A Trip to Capela dos Ossos (Chapel of Bones)

Capela dos Ossos (Chapel of Bones)

Capela dos Ossos (Chapel of Bones)

Although our modern tastes in interior design have evolved since the Medieval days, it used to be quite fashionable to include human bones in buildings’ décor.

Throughout Europe, structures called ossuaries are a testament to this intriguing bit of history. Usually found outside of cathedrals, churches, or chapels, ossuaries are rooms lined floor to ceiling with the exhumed remains of hundreds of human bodies. They sound macabre, but these ossuaries are actually a lot more common than you’d think. Rome’s got one. There’s one in Spain. In Milan. Ireland, France, Austria, Portugal—these ossuaries are everywhere, thanks mostly to the far reach of the Catholic Church.

Actually, it makes plenty of logistical sense for the Church to use up old bones in this way. Besides the obvious feng shui boost, moving old bones above ground into chapels frees up precious real estate below ground in local cemeteries. This is Europe, after all; there’s no Wild West for them to expand to once their cemeteries (and cities) get too bloated.

And so, bone by bone, the Catholic Church went about recycling its deceased into dozens—maybe even hundreds—of bone buildings. Some people claim it’s a spiritual experience to see these ossuaries. Rather than macabre crypts full of decaying body parts, they see them as the physical embodiment of the souls of our departed loved ones.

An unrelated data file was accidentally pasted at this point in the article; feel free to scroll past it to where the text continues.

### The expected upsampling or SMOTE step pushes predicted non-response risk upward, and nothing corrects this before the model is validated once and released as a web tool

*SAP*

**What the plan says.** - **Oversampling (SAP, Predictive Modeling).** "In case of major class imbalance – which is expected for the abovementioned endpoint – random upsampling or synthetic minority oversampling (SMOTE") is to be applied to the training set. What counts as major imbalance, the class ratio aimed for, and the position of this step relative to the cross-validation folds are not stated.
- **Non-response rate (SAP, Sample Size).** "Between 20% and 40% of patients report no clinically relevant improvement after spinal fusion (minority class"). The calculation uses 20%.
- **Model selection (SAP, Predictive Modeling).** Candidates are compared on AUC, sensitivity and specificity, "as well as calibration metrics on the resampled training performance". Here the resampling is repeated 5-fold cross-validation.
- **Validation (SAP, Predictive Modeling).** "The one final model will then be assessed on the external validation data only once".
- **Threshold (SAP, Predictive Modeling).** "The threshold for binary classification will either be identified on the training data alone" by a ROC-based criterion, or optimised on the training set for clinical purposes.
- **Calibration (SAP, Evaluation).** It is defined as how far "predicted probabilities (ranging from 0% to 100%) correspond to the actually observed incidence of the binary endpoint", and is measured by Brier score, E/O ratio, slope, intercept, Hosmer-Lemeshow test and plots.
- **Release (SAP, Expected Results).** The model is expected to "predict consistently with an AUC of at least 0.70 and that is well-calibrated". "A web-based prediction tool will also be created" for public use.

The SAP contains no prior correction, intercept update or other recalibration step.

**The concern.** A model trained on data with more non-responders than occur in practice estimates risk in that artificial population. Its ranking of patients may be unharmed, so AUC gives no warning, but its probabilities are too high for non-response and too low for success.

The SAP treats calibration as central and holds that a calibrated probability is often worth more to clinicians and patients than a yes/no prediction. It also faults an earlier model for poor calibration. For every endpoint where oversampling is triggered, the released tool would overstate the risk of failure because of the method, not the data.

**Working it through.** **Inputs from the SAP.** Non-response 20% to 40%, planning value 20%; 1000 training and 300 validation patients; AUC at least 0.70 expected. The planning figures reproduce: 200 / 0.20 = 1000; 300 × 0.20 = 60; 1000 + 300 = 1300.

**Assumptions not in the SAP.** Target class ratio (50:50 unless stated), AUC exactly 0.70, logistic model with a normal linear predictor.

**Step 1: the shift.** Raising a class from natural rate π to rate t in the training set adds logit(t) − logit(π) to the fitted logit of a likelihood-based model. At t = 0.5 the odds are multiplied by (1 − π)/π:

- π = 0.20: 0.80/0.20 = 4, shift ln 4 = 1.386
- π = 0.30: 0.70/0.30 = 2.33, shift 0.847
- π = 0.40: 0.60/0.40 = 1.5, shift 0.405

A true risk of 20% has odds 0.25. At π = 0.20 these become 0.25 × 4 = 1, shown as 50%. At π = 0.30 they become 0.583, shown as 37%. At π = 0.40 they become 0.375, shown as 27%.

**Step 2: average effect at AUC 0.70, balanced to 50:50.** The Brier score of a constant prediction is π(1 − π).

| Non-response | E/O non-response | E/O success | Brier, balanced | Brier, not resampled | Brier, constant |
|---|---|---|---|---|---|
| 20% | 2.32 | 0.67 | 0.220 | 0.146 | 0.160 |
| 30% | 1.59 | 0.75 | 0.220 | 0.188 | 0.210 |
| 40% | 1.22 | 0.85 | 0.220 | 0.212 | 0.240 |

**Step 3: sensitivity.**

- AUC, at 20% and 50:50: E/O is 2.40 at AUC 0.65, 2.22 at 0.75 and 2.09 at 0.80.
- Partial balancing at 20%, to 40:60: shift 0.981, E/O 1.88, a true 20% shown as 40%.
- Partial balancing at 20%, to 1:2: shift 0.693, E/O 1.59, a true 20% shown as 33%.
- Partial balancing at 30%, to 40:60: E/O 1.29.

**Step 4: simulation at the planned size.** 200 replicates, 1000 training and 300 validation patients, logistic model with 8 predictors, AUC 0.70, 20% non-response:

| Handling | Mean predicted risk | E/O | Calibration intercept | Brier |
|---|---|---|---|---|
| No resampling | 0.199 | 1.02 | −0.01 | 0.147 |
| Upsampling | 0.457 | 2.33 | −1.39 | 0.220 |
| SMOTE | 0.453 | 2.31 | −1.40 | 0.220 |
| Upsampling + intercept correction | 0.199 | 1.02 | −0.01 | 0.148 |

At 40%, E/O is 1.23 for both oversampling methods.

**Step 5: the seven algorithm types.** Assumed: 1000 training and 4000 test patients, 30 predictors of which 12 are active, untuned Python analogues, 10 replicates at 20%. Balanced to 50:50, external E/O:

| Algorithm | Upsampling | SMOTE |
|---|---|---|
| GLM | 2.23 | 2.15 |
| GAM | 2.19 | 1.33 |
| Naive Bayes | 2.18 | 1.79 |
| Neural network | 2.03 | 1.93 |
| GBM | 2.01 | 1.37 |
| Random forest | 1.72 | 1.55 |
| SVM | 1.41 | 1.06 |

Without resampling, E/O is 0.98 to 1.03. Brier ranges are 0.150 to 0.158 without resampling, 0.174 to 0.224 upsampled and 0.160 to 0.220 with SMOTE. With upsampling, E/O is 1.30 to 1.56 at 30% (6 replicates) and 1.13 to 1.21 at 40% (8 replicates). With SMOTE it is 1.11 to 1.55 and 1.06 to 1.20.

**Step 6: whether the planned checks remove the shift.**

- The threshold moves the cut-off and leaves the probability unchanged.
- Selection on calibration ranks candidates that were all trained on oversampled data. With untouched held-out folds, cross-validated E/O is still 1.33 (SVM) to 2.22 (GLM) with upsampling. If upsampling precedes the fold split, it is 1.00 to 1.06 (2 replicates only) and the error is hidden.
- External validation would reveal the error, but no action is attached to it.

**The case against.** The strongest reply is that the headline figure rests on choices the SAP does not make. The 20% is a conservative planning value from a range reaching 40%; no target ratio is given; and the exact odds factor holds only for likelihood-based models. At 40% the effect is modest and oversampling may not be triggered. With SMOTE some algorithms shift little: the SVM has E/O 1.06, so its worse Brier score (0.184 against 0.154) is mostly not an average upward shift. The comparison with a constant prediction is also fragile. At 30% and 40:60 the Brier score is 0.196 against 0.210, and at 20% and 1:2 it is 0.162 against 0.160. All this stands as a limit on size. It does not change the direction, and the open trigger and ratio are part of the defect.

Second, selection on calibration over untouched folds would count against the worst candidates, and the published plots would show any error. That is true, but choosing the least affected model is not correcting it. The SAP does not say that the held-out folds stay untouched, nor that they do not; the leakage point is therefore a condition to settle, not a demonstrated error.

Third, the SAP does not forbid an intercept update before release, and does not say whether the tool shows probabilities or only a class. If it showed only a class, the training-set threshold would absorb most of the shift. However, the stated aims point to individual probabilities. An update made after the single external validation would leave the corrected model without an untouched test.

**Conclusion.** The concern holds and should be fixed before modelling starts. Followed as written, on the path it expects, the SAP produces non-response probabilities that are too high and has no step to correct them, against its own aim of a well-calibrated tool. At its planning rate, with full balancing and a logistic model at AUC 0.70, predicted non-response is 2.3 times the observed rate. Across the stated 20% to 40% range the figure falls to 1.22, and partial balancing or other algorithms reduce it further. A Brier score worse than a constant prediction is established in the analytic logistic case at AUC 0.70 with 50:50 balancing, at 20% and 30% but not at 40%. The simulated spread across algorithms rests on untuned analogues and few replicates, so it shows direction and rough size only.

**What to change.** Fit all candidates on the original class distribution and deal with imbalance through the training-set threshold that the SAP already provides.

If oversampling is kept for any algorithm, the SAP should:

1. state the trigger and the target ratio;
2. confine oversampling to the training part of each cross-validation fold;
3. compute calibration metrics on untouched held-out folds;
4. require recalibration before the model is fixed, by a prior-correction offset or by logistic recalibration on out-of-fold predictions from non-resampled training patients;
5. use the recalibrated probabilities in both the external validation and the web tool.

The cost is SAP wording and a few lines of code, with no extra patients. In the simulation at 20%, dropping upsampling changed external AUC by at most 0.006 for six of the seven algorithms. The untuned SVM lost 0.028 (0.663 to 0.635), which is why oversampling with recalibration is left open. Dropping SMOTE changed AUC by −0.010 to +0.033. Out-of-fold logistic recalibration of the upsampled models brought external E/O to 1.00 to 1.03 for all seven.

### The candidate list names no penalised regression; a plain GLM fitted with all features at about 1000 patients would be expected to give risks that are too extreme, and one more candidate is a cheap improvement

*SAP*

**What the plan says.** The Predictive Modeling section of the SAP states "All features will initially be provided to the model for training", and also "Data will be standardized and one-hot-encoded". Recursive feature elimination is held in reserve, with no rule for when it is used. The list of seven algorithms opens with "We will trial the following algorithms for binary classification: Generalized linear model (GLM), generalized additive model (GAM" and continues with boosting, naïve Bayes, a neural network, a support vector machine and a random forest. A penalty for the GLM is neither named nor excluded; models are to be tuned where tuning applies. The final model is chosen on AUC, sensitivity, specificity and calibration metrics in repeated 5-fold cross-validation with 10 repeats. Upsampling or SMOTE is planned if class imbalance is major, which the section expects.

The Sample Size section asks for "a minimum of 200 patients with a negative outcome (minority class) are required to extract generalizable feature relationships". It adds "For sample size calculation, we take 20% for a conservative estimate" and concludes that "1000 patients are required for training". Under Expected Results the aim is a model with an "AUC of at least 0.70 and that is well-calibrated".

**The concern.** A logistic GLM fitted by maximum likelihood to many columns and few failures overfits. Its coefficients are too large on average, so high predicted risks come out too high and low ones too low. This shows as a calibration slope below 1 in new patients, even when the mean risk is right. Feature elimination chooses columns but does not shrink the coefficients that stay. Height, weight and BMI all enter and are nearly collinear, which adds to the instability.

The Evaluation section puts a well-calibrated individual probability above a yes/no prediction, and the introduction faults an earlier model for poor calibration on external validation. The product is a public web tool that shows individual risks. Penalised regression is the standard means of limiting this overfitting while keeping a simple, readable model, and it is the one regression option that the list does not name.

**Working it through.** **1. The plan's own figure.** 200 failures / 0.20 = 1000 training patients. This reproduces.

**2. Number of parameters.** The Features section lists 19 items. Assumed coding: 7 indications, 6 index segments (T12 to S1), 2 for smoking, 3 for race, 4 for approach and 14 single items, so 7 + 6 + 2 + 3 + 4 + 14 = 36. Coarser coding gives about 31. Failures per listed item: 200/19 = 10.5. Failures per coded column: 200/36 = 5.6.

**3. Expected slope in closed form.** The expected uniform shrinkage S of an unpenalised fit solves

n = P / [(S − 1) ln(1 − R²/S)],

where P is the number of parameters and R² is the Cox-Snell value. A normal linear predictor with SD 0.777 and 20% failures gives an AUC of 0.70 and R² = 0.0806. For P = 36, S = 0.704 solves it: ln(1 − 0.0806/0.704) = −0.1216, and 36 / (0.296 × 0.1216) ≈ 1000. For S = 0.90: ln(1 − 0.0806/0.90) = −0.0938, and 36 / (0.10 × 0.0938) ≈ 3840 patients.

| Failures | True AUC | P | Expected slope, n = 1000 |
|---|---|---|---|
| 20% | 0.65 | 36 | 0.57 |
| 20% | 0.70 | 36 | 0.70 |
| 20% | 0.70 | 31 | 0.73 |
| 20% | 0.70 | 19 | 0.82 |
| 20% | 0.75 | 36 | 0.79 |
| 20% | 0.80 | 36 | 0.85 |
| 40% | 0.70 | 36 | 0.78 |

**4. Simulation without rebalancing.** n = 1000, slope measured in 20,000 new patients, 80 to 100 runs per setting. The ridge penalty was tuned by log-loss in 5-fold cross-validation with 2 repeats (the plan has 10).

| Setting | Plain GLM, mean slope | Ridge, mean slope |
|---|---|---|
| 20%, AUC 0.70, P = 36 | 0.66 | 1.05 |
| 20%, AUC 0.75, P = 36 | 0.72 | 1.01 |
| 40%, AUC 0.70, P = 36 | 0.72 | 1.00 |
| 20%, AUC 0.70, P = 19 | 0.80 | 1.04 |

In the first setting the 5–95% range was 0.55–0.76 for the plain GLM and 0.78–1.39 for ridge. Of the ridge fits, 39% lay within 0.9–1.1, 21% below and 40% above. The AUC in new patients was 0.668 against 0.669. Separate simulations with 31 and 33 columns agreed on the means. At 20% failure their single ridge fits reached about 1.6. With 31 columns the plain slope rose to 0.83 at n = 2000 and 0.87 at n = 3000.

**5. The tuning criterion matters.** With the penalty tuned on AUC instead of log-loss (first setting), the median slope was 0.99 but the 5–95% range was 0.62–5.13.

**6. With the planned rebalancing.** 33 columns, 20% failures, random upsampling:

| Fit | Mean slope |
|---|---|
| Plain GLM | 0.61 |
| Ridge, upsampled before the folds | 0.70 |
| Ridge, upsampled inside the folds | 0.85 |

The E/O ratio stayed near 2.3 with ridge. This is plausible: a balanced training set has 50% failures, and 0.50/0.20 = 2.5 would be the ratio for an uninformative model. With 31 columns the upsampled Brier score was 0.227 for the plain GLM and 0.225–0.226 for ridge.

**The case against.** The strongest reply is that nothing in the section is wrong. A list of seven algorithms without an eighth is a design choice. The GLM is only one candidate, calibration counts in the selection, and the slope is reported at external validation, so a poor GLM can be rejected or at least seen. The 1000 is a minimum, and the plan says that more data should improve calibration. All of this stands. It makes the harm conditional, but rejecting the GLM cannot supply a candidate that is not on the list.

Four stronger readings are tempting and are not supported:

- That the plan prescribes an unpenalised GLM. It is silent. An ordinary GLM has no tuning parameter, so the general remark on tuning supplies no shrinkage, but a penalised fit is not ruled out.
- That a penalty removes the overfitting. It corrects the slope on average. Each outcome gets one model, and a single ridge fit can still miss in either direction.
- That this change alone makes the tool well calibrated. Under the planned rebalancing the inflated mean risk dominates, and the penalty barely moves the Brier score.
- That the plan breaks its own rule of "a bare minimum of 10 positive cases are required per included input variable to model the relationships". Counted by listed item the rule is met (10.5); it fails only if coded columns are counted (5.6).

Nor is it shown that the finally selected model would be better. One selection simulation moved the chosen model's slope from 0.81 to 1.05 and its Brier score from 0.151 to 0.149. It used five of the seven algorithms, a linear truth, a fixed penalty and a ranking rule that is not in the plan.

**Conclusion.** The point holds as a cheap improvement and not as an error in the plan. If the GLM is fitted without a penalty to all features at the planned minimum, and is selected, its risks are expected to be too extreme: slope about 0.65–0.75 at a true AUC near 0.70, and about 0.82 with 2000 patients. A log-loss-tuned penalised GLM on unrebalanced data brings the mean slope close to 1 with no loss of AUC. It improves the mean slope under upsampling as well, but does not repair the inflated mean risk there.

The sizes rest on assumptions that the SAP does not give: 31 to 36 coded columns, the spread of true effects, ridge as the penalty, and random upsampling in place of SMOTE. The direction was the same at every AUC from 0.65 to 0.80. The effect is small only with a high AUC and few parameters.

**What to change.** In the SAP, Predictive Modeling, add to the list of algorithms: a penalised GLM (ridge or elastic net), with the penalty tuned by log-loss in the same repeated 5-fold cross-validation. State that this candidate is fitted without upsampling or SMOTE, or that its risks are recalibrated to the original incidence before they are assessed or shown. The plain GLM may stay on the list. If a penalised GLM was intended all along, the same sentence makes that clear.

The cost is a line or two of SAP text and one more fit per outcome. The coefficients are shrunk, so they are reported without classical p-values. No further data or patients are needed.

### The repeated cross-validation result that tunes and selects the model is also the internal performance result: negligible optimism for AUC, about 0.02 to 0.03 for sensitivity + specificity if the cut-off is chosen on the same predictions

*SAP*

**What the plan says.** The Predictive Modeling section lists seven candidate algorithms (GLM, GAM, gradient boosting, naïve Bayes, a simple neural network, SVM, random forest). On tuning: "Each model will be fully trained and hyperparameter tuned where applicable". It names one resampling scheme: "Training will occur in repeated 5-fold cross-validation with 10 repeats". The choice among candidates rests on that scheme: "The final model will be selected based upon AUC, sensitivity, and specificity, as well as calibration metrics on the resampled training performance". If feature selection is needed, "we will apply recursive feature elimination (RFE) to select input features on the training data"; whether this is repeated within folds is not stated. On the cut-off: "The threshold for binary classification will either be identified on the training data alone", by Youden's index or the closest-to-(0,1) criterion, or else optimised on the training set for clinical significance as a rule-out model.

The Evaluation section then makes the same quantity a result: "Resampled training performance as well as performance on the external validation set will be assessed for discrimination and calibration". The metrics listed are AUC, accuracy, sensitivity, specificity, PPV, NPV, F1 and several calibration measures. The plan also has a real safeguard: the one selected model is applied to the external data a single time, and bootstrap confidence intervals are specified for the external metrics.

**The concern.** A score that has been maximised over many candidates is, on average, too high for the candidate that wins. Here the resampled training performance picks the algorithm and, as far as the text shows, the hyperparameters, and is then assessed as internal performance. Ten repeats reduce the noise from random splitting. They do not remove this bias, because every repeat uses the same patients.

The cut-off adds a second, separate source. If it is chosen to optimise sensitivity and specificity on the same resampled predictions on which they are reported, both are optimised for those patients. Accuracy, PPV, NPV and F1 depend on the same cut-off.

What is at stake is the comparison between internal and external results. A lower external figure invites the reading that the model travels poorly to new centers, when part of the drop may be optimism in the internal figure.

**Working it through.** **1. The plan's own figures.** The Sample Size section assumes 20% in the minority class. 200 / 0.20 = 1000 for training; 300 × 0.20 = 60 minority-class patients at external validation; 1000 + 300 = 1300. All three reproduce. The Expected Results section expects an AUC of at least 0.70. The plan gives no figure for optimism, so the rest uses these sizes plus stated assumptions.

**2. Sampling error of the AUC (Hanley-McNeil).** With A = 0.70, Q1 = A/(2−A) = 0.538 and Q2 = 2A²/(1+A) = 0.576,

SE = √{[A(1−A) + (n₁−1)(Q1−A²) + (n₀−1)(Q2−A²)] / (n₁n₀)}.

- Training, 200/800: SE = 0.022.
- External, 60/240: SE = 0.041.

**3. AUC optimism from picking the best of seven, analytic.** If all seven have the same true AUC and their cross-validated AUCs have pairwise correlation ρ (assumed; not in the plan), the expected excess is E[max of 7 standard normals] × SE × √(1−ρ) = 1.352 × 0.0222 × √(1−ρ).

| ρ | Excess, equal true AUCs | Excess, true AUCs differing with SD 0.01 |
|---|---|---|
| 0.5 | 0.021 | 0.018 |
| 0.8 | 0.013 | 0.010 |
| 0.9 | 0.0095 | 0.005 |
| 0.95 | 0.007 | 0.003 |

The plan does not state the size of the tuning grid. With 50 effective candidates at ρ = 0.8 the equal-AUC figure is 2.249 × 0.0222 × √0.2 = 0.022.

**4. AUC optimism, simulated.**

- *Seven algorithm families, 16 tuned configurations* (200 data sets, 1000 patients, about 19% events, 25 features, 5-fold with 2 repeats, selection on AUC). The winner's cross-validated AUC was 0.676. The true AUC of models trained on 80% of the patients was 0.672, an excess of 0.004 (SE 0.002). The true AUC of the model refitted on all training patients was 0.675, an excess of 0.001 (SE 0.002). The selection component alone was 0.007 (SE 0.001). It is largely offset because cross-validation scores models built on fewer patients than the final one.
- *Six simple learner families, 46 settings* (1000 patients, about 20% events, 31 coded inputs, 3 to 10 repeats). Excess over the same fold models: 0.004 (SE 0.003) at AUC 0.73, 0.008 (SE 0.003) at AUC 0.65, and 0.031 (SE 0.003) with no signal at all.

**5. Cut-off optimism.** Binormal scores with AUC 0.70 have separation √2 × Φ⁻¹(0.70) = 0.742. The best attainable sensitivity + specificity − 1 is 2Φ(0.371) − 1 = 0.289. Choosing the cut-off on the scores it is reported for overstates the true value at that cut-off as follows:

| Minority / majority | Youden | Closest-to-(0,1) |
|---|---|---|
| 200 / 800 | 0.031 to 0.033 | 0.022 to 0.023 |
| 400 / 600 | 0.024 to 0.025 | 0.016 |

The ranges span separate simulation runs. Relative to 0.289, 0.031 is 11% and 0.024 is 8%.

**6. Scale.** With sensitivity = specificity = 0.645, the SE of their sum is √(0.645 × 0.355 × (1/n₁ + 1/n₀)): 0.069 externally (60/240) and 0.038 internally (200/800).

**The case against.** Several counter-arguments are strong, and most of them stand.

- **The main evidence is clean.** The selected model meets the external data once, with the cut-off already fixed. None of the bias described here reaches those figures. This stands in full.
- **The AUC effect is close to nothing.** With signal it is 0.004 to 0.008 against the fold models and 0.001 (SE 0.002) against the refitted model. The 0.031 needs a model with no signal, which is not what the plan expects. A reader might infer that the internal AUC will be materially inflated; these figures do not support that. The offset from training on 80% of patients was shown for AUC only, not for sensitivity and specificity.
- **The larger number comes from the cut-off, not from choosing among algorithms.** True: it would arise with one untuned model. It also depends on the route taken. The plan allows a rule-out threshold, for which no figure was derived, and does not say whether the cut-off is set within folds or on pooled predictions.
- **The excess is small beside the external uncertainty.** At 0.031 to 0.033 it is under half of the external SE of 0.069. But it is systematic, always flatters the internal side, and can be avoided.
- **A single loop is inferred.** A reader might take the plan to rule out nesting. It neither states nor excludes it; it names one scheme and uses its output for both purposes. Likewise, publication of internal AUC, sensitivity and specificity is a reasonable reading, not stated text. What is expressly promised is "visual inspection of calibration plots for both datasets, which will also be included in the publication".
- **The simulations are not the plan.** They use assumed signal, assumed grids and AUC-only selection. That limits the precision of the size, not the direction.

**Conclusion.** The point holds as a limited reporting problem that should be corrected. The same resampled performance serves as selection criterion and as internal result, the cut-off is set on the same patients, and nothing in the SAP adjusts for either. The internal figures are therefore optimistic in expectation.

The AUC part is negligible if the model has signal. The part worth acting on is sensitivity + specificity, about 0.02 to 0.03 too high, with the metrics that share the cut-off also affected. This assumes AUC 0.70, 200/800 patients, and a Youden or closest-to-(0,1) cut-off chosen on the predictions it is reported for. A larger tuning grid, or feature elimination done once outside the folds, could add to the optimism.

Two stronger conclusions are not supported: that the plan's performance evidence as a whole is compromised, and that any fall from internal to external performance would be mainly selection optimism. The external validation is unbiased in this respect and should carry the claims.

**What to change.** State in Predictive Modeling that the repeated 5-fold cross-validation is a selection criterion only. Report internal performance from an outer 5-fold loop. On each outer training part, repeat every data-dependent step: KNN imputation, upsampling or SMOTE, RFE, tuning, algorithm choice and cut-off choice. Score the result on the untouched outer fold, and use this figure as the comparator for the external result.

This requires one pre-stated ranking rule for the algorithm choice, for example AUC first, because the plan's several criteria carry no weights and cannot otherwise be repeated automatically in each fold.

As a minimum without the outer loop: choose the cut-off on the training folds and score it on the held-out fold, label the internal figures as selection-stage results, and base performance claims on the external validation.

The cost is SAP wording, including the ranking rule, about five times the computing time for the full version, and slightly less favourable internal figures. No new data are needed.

Capela dos Ossos (Chapel of Bones)

Capela dos Ossos (Chapel of Bones)

Sentimentality aside, it’s needless to say that these ossuaries are definitely creepy. When I visited the Chapel of Bones in Faro, Portugal, my immediate response was of horror. There are some 1200 monks in that tiny little room. Some of their skulls were eyeing me from the ceiling. Their femurs protruded at odd angles from the walls. Countless unidentifiable bones filled in the gaps.

Just above the entrance to the chapel is a sign that reads, “Stop here and think of the fate that will befall you.” Quite a sobering thought, given the fate that befell the bones of the monks who make up the foundations of this death shrine.

I think the question it’s really asking is—what happens after death? Is the monks’ final resting place this morbid tomb? Or did the monks somehow escape this depressing fate, their spirits somewhere at least marginally better than an eerie tourist attraction?

I’m not religious or spiritual, and I definitely don’t believe in otherworldly souls, but it’s hard to see something like the Capela dos Ossos and not think about these things. If nothing else, it’s made me confident that I have no desire for my body to be buried after I die. I just can’t picture myself existing for all of eternity crammed so tightly with all those other people’s bones—I’ve always been a bit claustrophobic.

For me, it’ll have to be cremation—100%.


Joseph Winters

Joseph immersed himself in the culture of Northern Italy, a major departure from his small town Washington State roots. Clad in thrift store shorts, a pair of sneakers, and a T-shirt from the clearance section at REI, Joseph mispronounced his way through Versace, Gucci, and Gianfranco Lotti stores. “Dolce and Bananas?” he sputtered in Milan. “Giorgio Armonkey?” he stammered in Florence. By the time he got to Venice, he decided to get onto a gondola and keep his mouth shut about fashion. Interestingly, though, he had no problem saying “gelato,” “gnocchi,” or “biscotti” when placing his order in an Italian “ristorante.” Apart from his linguistic misadventures, Joseph toiled through the extensive Let’s Go “requirements” like seeing Michelangelo’s David or da Vinci’s The Last Supper, making it through the month mostly in one piece, despite only managing to memorize 114 of the 650 kinds of pasta he encountered.